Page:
Zunum’s plug-in hybrid plane will use a turbine from Safran Helicopter Engines

Washington-based Zunum Aero is developing a plug-in hybrid aircraft, which it believes will revolutionize the regional short-haul air travel market. Now Zunum (profiled in the July/August 2017 issue of Charged) has announced that its ZA10 aircraft, which it plans to launch in the early 2020s, will use a turboshaft from Safran Helicopter Engines.

Safran’s new Ardiden 3Z turboshaft, which will offer between 1,700 and 2,000 shaft horsepower (shp), will be used as a hybrid power source. It will be coupled with an electric generator, and the integrated turbo-generator will deliver 500 kW of electric power to supplement propulsion batteries during key stages of flight and over long ranges.

Zunum CEO Ashish Kumar says the Ardiden 3Z is key to the ZA10 delivering operating costs of 8 cents per seat-mile, or $250 per hour. These cost figures would be 60-80 percent lower than those of comparable conventional aircraft. Kumar cited the outstanding performance of the Ardiden, coupled with Safran’s decades of leadership in gas turbines, as reasons for Zunum’s decision to use it.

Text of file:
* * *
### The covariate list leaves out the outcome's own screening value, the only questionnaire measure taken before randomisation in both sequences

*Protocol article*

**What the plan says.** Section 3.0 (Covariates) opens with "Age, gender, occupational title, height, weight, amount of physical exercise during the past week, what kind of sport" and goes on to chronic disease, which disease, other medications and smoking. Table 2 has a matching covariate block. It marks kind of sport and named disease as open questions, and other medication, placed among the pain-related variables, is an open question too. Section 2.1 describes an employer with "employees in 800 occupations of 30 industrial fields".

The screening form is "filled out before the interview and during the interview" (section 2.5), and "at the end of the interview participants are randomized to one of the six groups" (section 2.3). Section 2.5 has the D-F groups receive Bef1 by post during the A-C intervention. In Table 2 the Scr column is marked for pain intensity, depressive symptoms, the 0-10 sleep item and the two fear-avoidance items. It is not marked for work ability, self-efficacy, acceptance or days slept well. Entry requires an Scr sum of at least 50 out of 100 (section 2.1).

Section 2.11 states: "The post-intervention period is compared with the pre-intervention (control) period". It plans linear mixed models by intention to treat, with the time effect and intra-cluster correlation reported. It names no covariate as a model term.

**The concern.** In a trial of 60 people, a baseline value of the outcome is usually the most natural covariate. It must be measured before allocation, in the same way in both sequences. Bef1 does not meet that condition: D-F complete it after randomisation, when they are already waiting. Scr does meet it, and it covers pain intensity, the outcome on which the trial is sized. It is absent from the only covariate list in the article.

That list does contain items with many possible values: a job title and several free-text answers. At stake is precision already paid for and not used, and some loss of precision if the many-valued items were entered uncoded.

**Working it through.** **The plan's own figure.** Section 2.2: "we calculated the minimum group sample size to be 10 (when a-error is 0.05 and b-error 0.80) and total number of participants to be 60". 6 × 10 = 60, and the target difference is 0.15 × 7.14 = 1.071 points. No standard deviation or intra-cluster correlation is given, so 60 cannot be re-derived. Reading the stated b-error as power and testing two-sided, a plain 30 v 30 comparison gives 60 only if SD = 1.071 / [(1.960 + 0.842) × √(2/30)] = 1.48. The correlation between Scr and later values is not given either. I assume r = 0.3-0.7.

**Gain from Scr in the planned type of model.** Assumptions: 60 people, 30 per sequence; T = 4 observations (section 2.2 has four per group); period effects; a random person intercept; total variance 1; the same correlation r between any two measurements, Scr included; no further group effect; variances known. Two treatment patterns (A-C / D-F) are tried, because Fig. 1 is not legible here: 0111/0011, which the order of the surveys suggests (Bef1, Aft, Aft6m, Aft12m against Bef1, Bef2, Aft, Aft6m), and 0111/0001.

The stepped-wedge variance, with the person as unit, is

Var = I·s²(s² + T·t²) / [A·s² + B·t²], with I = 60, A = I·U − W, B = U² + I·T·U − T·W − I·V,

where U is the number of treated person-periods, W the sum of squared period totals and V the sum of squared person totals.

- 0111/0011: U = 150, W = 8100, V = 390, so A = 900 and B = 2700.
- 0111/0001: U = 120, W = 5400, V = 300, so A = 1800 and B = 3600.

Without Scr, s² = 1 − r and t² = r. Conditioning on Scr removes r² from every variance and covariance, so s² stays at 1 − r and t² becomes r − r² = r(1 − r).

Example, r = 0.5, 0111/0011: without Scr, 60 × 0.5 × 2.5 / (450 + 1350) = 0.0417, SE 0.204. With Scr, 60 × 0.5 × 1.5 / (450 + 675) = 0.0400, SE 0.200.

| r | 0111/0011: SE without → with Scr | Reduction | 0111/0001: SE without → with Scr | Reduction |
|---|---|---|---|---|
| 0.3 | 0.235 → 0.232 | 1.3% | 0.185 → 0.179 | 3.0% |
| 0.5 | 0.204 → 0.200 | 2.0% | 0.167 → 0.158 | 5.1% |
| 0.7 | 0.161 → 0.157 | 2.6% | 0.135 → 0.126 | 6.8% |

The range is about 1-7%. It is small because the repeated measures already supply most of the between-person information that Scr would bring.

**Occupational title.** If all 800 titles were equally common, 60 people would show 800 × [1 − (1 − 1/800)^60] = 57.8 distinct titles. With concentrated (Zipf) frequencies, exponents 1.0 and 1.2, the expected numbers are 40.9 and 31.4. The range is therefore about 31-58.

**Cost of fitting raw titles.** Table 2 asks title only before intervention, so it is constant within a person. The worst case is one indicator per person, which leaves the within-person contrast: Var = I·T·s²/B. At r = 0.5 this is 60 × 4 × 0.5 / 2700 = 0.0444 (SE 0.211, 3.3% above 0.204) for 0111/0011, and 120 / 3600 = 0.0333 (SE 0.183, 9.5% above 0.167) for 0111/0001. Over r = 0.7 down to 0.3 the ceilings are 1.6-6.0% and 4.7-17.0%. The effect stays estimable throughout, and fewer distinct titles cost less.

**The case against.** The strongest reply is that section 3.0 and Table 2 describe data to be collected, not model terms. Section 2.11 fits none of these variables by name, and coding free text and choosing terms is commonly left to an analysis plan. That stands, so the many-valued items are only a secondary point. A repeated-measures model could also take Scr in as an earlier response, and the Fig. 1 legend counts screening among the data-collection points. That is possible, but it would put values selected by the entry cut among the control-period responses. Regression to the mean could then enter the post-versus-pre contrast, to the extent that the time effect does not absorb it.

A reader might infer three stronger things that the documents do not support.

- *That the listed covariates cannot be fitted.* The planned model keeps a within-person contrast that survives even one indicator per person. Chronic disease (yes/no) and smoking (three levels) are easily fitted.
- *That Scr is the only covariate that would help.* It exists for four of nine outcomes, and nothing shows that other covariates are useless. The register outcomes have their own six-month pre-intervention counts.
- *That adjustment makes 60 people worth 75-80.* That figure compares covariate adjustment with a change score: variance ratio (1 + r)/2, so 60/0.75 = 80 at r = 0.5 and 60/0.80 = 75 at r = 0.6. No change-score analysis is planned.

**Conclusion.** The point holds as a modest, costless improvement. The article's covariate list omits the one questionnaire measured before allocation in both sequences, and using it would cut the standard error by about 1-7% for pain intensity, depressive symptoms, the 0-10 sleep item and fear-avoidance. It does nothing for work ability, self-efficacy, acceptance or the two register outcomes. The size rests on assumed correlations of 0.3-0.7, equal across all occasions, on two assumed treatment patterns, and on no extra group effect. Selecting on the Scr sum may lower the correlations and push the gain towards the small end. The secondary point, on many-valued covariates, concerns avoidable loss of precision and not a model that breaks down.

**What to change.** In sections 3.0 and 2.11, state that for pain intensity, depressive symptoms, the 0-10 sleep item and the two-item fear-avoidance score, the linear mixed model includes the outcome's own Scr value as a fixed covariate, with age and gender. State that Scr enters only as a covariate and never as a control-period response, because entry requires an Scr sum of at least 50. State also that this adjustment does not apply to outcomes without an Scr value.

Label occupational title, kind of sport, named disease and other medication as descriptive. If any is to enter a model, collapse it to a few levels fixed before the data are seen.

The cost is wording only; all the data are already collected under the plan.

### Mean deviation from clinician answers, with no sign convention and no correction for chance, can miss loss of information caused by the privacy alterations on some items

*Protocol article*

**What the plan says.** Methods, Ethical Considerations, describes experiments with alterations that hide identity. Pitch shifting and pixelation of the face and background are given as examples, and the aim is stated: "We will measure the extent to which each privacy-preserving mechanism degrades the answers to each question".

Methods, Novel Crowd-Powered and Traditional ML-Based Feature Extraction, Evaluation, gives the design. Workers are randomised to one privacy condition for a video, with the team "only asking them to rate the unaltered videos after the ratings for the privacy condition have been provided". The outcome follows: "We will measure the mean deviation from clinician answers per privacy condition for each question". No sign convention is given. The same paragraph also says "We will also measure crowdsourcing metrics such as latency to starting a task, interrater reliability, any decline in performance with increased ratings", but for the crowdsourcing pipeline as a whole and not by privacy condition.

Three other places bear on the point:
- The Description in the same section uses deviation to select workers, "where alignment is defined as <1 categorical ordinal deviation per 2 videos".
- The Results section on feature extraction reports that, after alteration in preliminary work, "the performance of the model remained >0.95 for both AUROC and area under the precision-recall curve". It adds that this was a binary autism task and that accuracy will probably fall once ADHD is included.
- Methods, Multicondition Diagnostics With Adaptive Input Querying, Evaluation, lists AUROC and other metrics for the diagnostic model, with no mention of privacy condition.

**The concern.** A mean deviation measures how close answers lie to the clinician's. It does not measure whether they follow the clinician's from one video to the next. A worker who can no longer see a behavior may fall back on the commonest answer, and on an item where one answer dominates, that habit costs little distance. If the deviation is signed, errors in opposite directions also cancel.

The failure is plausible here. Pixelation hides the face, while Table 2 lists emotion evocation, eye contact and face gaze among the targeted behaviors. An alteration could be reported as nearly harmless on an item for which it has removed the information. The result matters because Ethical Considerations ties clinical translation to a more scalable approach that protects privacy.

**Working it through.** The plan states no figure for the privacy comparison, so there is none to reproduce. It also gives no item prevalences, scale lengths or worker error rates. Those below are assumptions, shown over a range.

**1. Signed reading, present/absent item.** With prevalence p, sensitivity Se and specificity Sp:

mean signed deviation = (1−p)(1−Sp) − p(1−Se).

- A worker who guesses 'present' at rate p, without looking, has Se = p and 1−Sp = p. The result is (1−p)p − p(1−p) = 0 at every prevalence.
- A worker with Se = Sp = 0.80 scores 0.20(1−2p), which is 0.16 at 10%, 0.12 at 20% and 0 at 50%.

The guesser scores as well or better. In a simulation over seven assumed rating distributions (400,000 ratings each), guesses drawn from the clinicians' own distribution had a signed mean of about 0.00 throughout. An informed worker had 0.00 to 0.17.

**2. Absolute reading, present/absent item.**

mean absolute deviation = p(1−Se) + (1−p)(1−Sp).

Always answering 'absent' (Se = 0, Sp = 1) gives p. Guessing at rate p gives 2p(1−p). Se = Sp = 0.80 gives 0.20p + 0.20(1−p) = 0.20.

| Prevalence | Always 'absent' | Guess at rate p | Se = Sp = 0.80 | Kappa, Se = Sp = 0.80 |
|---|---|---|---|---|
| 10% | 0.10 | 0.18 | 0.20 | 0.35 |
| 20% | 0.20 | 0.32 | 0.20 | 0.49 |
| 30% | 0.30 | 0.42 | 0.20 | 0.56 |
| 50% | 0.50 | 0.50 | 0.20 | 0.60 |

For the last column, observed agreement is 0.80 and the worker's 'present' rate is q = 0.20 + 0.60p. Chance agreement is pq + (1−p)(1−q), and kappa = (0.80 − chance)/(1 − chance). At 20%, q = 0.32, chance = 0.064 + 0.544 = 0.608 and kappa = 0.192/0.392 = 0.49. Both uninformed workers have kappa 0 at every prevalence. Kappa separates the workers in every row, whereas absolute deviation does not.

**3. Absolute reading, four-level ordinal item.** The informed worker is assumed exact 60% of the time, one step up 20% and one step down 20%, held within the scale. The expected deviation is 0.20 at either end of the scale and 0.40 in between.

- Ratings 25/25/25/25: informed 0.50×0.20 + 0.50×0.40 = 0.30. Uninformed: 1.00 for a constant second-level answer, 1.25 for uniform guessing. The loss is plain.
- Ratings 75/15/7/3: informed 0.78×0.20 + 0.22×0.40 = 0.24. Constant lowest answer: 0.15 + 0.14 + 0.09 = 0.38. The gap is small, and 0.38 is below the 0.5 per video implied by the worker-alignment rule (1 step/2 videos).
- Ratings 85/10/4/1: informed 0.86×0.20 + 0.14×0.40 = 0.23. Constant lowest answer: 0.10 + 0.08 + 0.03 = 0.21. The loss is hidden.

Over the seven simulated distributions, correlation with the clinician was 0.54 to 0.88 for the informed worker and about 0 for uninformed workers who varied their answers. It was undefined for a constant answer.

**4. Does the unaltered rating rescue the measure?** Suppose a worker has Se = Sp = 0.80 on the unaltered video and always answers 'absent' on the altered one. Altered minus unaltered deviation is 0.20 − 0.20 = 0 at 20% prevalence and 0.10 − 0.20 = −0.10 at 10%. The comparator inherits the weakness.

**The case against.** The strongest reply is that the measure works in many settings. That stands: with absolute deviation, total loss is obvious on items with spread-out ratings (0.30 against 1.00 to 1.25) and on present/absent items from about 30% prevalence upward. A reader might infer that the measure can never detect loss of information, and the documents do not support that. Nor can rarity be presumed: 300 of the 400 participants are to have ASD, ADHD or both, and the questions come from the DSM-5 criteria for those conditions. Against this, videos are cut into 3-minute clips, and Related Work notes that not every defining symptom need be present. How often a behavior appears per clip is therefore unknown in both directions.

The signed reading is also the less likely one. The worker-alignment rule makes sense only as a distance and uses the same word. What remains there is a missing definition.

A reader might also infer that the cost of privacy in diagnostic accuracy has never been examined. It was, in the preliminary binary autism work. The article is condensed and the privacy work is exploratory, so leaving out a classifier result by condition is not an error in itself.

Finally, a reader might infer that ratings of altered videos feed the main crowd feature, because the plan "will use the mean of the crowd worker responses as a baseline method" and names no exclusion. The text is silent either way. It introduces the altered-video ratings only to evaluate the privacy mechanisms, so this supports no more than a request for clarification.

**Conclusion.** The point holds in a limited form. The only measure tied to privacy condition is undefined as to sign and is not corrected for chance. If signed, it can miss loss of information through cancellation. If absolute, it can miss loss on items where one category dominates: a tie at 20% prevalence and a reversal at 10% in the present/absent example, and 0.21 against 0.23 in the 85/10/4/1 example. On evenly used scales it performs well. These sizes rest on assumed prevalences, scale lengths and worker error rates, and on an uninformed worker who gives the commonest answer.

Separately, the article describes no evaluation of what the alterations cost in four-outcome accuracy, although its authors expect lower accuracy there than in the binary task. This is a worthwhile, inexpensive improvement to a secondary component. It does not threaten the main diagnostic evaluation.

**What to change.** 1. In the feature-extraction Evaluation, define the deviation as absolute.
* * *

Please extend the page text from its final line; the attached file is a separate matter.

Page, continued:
Zunum has also announced that it will use the Rockwell Turbo Commander 840 aircraft for flight testing of its hybrid-to-electric powertrain, starting in the middle of next year. “The Turbo Commander has similar weight and performance to the ZA10, as well as excellent single-engine capability, enabling us to modify and test in phases for a high degree of safety,” says Zunum.

Zunum has three development centers, in Washington, Illinois and Indiana.  The company is working with Purdue University to develop a low-pressure quiet fan, and with Carnegie Mellon University on the development of airworthy battery packs.

 

Source: Zunum

  • SJC

    They are hybrid turbo shaft engines driving ducted fans, 10 people 300 mph.